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Comments on allowing cs operators to work from home / Register today for diligence webinar
September 9, 2022
Comment on allowing cs operators to work from home from article on August 9, 2022
          You stated that NFPA has approved work from home.  That’s partially true that they allowed for work from home for a temporary emergency but it’s not been approved as a permanent condition.
          The temporary event is determined within UL 827, it keys on government declaring an emergency and then saying the emergency is over, Currently the Biden administration still has the emergency orders in place but tells everyone that it will likely end sometime late October, At a state level it’s all over the map. But I can also imagine a world where the emergency might continue for longer
          UL 827 has been completed to allow those that want to work from home, it has more in it then the emergency standards did but it’s an available option now if you want work from home as long as you meet the new 827 standards, but that is a separate standard that governs monitoring centers compared to NFPA 72 that regulates fire monitoring, at least commercial fire alarm monitoring.
          I believe that it’s going to be an uphill battle to get fire marshals to allow work from home, it’s a complicated and hot topic to work through with pros and cons for each side and each of us has different insights on the matter. As you know Rapid Response is committed for the foreseeable future to have agents inside our hardened and secure facilities while others are very comfortable to have staff at home.
          At the very least notifications that a fundamental change in service should be part of the process, even NFPA requires that if you move a fire alarm account from one monitoring center to the other that you must notify the subscriber and in some jurisdictions UL and the local AHJ.
 Morgan Hertel, VP of Technology and Innovation
Rapid Response Monitoring
Another comment
          I venture to say that this will garner a vilified response, but someone has got to say it.
     People are people, many/most "employees" without supervision are not going to do the job as well as an employee who knows that someone ( Boss, Supervisor, manager ) can directly oversee what they do. Even under THOSE circumstances, some employees will try to get away with whatever they can to get out of doing work. And there's no way to tell which ones will and which ones won't. .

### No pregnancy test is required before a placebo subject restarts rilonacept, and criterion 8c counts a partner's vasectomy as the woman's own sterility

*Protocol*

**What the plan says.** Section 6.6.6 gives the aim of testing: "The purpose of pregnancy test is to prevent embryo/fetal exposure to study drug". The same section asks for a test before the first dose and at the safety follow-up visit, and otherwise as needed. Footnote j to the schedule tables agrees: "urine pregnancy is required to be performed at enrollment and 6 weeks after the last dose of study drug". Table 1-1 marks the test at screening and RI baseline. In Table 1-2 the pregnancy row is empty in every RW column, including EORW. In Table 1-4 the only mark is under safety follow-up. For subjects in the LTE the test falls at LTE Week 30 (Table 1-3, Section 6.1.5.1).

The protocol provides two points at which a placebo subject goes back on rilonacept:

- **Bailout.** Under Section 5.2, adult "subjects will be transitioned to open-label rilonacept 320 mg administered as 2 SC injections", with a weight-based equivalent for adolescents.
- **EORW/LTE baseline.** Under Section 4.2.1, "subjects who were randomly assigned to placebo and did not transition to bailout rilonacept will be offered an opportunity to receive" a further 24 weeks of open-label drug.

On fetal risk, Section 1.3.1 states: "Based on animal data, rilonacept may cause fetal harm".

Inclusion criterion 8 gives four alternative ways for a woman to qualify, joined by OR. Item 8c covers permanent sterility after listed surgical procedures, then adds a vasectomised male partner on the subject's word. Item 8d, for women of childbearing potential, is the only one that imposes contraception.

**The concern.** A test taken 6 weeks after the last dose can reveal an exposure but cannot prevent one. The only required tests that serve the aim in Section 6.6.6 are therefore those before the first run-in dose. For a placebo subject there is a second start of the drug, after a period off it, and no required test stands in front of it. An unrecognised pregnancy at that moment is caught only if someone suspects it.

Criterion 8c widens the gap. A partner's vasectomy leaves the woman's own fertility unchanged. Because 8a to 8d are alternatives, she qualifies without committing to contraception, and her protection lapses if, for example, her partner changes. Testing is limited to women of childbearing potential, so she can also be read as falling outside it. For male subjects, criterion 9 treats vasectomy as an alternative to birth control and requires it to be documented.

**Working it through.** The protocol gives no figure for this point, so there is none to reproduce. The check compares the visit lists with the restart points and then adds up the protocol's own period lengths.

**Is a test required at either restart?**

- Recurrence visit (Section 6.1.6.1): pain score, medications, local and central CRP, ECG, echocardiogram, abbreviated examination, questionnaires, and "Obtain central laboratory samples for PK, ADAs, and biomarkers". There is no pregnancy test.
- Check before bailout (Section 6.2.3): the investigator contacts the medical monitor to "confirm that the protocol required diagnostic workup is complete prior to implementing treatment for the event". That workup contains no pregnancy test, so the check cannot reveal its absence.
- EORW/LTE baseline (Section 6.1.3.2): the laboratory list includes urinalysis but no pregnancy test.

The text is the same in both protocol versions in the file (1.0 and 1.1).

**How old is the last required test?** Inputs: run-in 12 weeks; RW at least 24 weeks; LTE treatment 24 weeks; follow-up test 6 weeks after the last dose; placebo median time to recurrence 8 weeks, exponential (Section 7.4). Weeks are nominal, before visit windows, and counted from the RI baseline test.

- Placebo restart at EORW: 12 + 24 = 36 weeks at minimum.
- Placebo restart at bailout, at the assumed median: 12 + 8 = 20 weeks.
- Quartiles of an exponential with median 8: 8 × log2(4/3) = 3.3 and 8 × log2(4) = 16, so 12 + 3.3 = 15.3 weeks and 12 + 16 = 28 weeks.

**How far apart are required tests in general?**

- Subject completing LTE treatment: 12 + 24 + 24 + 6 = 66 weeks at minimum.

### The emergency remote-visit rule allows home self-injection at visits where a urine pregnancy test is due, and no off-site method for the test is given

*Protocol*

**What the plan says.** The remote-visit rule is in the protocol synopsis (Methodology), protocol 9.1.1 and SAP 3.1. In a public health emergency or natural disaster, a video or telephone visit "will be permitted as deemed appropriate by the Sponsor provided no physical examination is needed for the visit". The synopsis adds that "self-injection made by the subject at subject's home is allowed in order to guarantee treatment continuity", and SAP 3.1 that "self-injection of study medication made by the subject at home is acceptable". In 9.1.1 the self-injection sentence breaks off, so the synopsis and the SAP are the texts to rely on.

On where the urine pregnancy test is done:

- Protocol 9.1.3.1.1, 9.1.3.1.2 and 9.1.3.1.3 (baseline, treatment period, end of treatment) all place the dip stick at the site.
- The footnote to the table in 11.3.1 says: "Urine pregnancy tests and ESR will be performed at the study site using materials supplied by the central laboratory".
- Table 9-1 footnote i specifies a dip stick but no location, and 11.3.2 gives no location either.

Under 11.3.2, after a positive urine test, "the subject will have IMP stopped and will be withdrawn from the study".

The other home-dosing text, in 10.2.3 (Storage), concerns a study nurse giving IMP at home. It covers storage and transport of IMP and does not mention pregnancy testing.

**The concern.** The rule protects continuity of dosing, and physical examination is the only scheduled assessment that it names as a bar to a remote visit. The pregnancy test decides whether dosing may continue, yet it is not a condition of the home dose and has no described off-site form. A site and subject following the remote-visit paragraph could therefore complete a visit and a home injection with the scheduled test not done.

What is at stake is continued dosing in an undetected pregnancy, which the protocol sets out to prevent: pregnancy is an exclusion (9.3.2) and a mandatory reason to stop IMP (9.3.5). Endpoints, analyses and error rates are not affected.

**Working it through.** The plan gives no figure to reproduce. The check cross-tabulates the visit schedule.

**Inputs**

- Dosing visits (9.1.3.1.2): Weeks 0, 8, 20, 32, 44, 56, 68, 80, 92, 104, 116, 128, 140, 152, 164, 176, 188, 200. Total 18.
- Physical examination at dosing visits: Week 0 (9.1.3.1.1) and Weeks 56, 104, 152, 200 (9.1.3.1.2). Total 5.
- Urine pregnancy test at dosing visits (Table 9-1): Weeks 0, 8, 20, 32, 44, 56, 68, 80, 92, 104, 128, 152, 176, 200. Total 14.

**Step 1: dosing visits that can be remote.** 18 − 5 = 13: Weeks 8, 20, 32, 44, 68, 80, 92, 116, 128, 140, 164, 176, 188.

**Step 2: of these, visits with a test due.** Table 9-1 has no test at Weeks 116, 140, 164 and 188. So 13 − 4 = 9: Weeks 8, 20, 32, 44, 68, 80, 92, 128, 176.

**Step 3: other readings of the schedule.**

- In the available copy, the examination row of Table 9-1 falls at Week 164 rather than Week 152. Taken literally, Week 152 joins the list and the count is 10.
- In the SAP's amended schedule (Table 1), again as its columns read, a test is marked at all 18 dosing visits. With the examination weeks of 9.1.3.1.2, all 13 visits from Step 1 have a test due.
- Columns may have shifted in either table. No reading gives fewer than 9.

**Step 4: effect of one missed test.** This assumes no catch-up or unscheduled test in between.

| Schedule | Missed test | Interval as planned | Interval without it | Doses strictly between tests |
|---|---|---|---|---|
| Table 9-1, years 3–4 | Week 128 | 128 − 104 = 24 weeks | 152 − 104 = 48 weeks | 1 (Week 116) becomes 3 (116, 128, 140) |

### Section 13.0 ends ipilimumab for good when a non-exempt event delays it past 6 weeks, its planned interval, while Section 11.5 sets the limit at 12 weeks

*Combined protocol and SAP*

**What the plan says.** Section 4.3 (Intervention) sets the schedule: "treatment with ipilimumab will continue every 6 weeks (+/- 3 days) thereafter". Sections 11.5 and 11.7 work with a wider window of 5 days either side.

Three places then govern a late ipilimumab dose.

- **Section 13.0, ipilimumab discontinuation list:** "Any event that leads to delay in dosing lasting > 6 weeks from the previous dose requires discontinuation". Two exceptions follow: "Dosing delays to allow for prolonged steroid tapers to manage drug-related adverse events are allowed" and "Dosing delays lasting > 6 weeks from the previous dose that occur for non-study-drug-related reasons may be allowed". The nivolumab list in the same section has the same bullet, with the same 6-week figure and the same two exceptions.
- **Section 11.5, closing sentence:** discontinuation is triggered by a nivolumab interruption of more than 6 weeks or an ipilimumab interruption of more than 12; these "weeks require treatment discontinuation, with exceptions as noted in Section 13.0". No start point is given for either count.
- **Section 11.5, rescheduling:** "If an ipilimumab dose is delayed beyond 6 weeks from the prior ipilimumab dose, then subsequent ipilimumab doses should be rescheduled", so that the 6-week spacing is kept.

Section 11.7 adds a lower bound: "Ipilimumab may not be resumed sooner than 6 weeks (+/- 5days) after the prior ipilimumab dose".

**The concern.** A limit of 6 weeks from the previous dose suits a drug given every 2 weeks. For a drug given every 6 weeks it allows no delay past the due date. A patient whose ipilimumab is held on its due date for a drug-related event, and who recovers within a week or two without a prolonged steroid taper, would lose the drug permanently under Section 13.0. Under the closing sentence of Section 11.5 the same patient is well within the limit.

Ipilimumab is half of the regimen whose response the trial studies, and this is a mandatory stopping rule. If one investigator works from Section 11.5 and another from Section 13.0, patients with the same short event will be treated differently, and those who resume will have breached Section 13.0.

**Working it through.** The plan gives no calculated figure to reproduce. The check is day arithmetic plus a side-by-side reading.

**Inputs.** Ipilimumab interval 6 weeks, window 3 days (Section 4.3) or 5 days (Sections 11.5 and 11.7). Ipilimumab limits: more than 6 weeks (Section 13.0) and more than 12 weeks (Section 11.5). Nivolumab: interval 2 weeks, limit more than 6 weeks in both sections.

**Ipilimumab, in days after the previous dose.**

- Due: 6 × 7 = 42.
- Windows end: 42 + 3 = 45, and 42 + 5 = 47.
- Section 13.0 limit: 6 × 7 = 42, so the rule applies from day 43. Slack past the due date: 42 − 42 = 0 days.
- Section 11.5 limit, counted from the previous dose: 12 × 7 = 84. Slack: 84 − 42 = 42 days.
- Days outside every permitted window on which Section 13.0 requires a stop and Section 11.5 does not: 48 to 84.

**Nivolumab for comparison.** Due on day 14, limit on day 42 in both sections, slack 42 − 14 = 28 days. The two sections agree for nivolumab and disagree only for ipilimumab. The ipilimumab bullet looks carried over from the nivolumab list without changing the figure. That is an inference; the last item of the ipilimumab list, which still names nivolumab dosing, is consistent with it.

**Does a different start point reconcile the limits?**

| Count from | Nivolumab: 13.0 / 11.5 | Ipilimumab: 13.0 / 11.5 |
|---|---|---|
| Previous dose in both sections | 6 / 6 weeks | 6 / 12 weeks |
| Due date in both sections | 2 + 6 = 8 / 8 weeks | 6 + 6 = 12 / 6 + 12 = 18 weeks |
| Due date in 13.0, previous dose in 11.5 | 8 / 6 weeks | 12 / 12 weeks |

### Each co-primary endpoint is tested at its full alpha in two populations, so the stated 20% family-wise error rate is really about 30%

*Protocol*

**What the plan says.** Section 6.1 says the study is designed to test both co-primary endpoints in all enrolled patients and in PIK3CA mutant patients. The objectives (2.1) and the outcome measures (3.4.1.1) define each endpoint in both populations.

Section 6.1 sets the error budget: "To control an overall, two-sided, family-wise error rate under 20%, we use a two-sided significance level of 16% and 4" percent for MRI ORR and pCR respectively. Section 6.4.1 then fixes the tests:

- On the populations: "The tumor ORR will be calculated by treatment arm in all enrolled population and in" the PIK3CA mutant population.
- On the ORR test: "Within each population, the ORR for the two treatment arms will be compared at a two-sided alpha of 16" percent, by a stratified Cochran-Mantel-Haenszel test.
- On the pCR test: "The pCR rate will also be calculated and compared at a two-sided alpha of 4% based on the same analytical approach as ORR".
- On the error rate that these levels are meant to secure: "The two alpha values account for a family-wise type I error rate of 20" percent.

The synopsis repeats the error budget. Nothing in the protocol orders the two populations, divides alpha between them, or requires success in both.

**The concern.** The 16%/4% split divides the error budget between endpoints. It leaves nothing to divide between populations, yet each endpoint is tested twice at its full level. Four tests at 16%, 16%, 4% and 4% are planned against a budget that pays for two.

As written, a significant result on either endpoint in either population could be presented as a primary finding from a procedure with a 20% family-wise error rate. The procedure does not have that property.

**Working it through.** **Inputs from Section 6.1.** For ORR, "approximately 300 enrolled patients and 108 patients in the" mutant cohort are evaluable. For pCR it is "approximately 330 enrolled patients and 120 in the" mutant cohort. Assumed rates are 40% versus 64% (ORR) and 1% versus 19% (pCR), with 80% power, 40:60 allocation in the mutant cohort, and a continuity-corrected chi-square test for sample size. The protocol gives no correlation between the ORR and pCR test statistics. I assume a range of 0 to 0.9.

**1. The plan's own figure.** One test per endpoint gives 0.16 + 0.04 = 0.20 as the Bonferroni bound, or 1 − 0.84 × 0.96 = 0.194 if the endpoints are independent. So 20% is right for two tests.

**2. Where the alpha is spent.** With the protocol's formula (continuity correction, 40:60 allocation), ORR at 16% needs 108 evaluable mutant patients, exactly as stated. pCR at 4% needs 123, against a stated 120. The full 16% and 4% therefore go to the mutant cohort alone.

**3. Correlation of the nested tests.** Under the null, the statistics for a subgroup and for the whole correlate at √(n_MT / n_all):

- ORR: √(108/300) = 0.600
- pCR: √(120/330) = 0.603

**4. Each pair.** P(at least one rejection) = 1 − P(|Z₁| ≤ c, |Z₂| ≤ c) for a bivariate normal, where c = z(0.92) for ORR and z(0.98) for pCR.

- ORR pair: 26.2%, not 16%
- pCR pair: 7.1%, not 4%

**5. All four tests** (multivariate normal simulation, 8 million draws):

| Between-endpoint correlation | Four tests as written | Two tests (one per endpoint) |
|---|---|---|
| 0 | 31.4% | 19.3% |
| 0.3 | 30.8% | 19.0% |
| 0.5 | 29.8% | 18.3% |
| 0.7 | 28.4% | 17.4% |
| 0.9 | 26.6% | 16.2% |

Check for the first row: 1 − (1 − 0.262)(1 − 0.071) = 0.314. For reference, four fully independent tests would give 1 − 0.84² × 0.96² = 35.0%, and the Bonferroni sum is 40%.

One of the most important jobs a company owner has (whether they admit it or not) (and they must smile and be a comrade while doing it)  is to make sure that vendors (by over-charging), customers (by not paying), and employees ( by not working to capacity), do not "steal" from the company.
     Personally, from what I've seen of Zwirn's record in this industry I rank him as a scuzz bucket, but on this matter I think he's right on.
Jim Davis
Certified Alarm
Another comment
          I do not often agree with the depth of Jeff Zwrin’s writings, but in this case he is applying standard business logic about employee (central station operator) supervision, performance and the overall security of the customer data.
          I have been operating my company, U.S.A. Central Station Alarm Corp. since 1982 and my management team has placed the highest attention to these points as well as some others that directly point to the professionalism and effectiveness of each and every employee of my company.
          When covid occurred we didn’t move employees out of the spaces of our three offices (we currently have four) to their homes, rather we reconfigured spaces and shift staffing. We also started to automate the lower priority signals to keep our actions on high priority signals timely.
          Now I understand how remote employees could be an attractive answer for vertical companies like XYZ and the wholesale monitoring companies (my prime competition) who are out in the marketplace with rates that prostitutes couldn’t match just to boost the number of accounts they monitor for the investor self-gratification growth report at the end of the month or quarter. These companies face the same challenge as the reputable companies like U.S.A.,, the dwindling workforce, government increased minimum wages adding pressure to increase our wages to maintain our workforce. Remote workers don’t save a central station money, but it increases the potential pool of employees who will never be seen much less interviewed in person.